Friday, January 18, 2013

Contextual Interpretations

Richard Peet in "A Sign Taken for History" considers a plaque, erected in 1927 in the town Petersham, Massechusetts commemorating Shays' Rebllion from a perspective that seems to follow Erwin Panofsky's structure of interpretation as set out in the "Introduction" to his Studies in Iconology.  There is what Panofsky called the "secondary" or "conventional" interpretation of this plaque in terms of the linguistic categories by which we understand what it says, that it commemorates the daring, hardships, and success of General Benjamin Lincoln in suppressing Shays' Rebellion in 1787.  We could also include the implication that his deed had some bearing on the writing of US Constitution and the general assertion that "OBEDIENCE TO LAW IS TRUE LIBERTY" within this conventional understanding of the plaque.  And, this conventional understanding would seem to correspond to what Peirce thought of as an interpretant.

But Peet goes on to consider what Panofsky called the "intrinsic meaning" of this plaque, the actors producing the plaque — the New England Society of Brooklyn, the Petersham Historical Society, and Petersham's elite — within the historical context of its production — America in the late 1920's and their concerns with politics, immigration, and economics at that time.  This provides a much deeper understanding of the plaque, resolving, if nothing else, my own surprise at reading there was a plaque commemorating Shays' rebellion and then seeing that it actually commemorated the suppression of that rebellion.  Peet also notes a second plaque, more in line with my expectations, commemorating Captain Daniel Shays and asserting more generally that "TRUE LIBERTY AND JUSTICE MAY REQUIRE RESISTANCE TO LAW" that was erected in 1987.  But the intrinsic meaning in this case revolving around 1987 America would be just as enlightening as the original set in 1927.   Are these intrinsic meanings another form of interpretant in Peirce's terminology?  Doesn't Shays' Rebellion remain the object to both of these signs and their interpretants?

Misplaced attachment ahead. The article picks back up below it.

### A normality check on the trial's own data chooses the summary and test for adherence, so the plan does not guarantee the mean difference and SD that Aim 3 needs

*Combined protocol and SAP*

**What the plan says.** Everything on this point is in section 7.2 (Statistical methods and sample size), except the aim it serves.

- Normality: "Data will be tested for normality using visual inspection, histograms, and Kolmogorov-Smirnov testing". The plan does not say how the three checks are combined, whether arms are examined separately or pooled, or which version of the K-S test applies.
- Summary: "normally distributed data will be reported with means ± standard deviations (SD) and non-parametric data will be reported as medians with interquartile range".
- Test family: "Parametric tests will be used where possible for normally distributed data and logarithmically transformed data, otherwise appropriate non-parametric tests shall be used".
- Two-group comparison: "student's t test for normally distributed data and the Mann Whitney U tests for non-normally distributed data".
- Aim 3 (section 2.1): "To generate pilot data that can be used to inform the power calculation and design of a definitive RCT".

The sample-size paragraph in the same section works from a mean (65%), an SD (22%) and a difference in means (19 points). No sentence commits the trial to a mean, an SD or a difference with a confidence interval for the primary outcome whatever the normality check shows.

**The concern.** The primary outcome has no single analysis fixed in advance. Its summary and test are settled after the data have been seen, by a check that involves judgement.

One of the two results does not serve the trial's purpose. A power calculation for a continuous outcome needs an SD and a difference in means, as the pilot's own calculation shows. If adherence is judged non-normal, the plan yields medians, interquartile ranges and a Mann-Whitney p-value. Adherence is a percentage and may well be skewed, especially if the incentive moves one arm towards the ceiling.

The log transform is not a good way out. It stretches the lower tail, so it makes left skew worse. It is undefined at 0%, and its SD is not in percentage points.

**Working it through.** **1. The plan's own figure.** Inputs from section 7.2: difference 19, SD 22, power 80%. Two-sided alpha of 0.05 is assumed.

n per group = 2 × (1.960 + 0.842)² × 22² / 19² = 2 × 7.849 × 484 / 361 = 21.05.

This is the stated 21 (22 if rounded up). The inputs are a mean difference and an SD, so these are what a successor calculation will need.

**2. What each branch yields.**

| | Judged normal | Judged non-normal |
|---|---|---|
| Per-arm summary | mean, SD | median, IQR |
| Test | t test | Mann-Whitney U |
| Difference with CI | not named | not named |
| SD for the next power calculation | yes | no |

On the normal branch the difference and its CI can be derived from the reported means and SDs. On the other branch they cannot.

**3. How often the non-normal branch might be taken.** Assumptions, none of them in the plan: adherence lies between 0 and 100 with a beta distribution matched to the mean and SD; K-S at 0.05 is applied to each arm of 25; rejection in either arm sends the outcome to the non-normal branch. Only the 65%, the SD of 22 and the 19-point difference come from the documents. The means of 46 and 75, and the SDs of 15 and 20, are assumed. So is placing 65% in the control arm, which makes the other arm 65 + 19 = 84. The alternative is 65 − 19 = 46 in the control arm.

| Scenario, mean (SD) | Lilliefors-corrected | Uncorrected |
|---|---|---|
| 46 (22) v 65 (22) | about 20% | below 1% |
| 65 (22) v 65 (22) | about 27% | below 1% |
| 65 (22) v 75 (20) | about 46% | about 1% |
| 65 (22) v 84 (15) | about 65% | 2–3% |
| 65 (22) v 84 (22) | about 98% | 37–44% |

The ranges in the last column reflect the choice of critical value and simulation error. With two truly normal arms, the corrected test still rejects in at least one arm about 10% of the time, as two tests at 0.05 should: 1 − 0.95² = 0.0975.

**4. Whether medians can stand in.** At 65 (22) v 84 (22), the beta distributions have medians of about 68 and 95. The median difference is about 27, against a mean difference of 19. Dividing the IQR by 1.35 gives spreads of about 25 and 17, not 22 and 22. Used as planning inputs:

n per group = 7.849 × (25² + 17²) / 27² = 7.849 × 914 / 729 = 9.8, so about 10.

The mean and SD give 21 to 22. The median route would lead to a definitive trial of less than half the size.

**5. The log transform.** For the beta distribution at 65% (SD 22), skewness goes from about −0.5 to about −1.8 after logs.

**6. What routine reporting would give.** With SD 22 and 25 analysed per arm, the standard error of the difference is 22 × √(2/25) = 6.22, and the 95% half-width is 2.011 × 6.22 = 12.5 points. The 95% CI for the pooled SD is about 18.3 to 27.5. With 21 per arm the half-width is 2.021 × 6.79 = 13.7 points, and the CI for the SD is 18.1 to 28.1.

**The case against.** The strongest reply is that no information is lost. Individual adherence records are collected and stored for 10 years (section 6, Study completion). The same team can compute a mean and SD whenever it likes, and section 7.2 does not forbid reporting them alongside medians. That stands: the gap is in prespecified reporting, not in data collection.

But if we were to characterize Shays' Rebellion as an object, I think it would look a lot like the intrinsic meanings associated with these plaques.  There would be the various actors in the historical context of 1787 America with its different influences and their different responses to those influences.  While objects within that context could be understood in terms of a single diagram, such an object taken in context, or the situation as a whole as an object in its own right, would have to be understood in terms of interacting diagrams in a much more complex and intricate kind of evolution.

1 comment:

  1. Hello Tom,

    As I research Shay's Rebellion, I want to let you know that I appreciate your taking of the photos. May I direct you to this image on this blog showing a building with the saying in question Obedience to Law is Liberty. I do not know the building or where it is located.

    I think your post is an excellent example of mission drift of organizations and how group think can shift.